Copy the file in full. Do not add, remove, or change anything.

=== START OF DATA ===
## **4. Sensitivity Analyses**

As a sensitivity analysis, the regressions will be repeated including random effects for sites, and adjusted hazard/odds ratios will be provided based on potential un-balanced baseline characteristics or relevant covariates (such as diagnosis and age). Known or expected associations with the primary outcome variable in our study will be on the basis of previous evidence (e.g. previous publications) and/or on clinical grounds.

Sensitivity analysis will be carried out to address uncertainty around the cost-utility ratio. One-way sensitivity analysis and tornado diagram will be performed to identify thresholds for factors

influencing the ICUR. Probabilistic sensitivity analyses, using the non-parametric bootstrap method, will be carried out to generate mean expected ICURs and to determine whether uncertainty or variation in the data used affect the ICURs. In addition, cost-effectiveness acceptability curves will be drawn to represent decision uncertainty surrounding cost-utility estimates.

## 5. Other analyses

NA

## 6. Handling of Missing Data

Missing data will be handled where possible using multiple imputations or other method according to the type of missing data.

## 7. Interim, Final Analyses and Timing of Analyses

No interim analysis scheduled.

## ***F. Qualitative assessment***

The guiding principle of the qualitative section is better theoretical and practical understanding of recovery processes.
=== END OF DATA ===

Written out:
## **4. Sensitivity Analyses**

As a sensitivity analysis, the regressions will be repeated including random effects for sites, and adjusted hazard/odds ratios will be provided based on potential un-balanced baseline characteristics or relevant covariates (such as diagnosis and age). Known or expected associations with the primary outcome variable in our study will be on the basis of previous evidence (e.g. previous publications) and/or on clinical grounds.

Sensitivity analysis will be carried out to address uncertainty around the cost-utility ratio. One-way sensitivity analysis and tornado diagram will be performed to identify thresholds for factors

influencing the ICUR. Probabilistic sensitivity analyses, using the non-parametric bootstrap method, will be carried out to generate mean expected ICURs and to determine whether uncertainty or variation in the data used affect the ICURs. In addition, cost-effectiveness acceptability curves will be drawn to represent decision uncertainty surrounding cost-utility estimates.

## 5. Other analyses

NA

## 6. Handling of Missing Data

Missing data will be handled where possible using multiple imputations or other method according to the type of missing data.

## 7. Interim, Final Analyses and Timing of Analyses

No interim analysis scheduled.

## ***F. Qualitative assessment***

The guiding principle of the qualitative section is better theoretical and practical understanding of recovery processes.